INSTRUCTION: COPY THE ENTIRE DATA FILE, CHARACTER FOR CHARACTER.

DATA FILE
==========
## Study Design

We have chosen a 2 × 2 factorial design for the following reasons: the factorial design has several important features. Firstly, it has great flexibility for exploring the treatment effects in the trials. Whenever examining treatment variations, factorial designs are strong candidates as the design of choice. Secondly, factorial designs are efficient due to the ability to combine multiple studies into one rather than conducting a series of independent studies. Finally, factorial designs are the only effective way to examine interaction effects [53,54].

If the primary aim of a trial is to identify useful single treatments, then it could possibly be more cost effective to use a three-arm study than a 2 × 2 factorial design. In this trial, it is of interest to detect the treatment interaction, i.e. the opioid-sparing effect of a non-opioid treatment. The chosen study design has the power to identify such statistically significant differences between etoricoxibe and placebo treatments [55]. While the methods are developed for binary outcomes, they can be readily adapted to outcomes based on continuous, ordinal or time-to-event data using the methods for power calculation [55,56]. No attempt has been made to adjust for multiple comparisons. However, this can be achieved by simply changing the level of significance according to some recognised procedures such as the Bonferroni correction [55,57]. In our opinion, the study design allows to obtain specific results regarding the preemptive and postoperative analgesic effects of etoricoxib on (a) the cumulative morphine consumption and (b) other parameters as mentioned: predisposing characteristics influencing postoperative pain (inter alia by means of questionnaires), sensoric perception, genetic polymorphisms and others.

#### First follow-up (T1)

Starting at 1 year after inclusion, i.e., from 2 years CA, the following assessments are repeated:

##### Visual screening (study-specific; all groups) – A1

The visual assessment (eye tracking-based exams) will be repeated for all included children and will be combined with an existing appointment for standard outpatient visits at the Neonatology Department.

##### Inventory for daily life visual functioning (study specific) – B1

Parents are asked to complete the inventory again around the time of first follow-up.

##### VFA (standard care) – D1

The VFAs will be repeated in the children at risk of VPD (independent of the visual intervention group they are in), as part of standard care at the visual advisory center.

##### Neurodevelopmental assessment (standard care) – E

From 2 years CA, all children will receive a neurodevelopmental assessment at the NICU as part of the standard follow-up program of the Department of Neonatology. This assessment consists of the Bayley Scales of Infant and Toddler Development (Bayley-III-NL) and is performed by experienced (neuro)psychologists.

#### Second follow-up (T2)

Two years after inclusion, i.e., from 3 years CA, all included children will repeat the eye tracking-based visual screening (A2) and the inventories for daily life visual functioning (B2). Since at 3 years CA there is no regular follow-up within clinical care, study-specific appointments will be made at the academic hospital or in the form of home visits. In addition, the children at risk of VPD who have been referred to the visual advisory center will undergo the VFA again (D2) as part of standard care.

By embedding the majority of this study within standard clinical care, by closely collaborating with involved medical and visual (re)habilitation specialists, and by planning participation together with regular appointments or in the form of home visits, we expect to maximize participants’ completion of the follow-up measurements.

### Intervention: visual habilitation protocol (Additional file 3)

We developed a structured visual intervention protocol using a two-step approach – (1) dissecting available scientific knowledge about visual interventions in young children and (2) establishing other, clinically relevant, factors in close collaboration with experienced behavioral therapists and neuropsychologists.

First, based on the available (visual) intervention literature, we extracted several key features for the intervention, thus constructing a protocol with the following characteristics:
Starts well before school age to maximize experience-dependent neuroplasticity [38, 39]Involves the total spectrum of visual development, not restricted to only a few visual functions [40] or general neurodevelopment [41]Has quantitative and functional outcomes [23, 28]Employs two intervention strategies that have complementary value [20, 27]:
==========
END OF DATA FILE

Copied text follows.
## Study Design

We have chosen a 2 × 2 factorial design for the following reasons: the factorial design has several important features. Firstly, it has great flexibility for exploring the treatment effects in the trials. Whenever examining treatment variations, factorial designs are strong candidates as the design of choice. Secondly, factorial designs are efficient due to the ability to combine multiple studies into one rather than conducting a series of independent studies. Finally, factorial designs are the only effective way to examine interaction effects [53,54].

If the primary aim of a trial is to identify useful single treatments, then it could possibly be more cost effective to use a three-arm study than a 2 × 2 factorial design. In this trial, it is of interest to detect the treatment interaction, i.e. the opioid-sparing effect of a non-opioid treatment. The chosen study design has the power to identify such statistically significant differences between etoricoxibe and placebo treatments [55]. While the methods are developed for binary outcomes, they can be readily adapted to outcomes based on continuous, ordinal or time-to-event data using the methods for power calculation [55,56]. No attempt has been made to adjust for multiple comparisons. However, this can be achieved by simply changing the level of significance according to some recognised procedures such as the Bonferroni correction [55,57]. In our opinion, the study design allows to obtain specific results regarding the preemptive and postoperative analgesic effects of etoricoxib on (a) the cumulative morphine consumption and (b) other parameters as mentioned: predisposing characteristics influencing postoperative pain (inter alia by means of questionnaires), sensoric perception, genetic polymorphisms and others.

#### First follow-up (T1)

Starting at 1 year after inclusion, i.e., from 2 years CA, the following assessments are repeated:

##### Visual screening (study-specific; all groups) – A1

The visual assessment (eye tracking-based exams) will be repeated for all included children and will be combined with an existing appointment for standard outpatient visits at the Neonatology Department.

##### Inventory for daily life visual functioning (study specific) – B1

Parents are asked to complete the inventory again around the time of first follow-up.

##### VFA (standard care) – D1

The VFAs will be repeated in the children at risk of VPD (independent of the visual intervention group they are in), as part of standard care at the visual advisory center.

##### Neurodevelopmental assessment (standard care) – E

From 2 years CA, all children will receive a neurodevelopmental assessment at the NICU as part of the standard follow-up program of the Department of Neonatology. This assessment consists of the Bayley Scales of Infant and Toddler Development (Bayley-III-NL) and is performed by experienced (neuro)psychologists.

#### Second follow-up (T2)

Two years after inclusion, i.e., from 3 years CA, all included children will repeat the eye tracking-based visual screening (A2) and the inventories for daily life visual functioning (B2). Since at 3 years CA there is no regular follow-up within clinical care, study-specific appointments will be made at the academic hospital or in the form of home visits. In addition, the children at risk of VPD who have been referred to the visual advisory center will undergo the VFA again (D2) as part of standard care.

By embedding the majority of this study within standard clinical care, by closely collaborating with involved medical and visual (re)habilitation specialists, and by planning participation together with regular appointments or in the form of home visits, we expect to maximize participants’ completion of the follow-up measurements.

### Intervention: visual habilitation protocol (Additional file 3)

We developed a structured visual intervention protocol using a two-step approach – (1) dissecting available scientific knowledge about visual interventions in young children and (2) establishing other, clinically relevant, factors in close collaboration with experienced behavioral therapists and neuropsychologists.

First, based on the available (visual) intervention literature, we extracted several key features for the intervention, thus constructing a protocol with the following characteristics:
Starts well before school age to maximize experience-dependent neuroplasticity [38, 39]Involves the total spectrum of visual development, not restricted to only a few visual functions [40] or general neurodevelopment [41]Has quantitative and functional outcomes [23, 28]Employs two intervention strategies that have complementary value [20, 27]: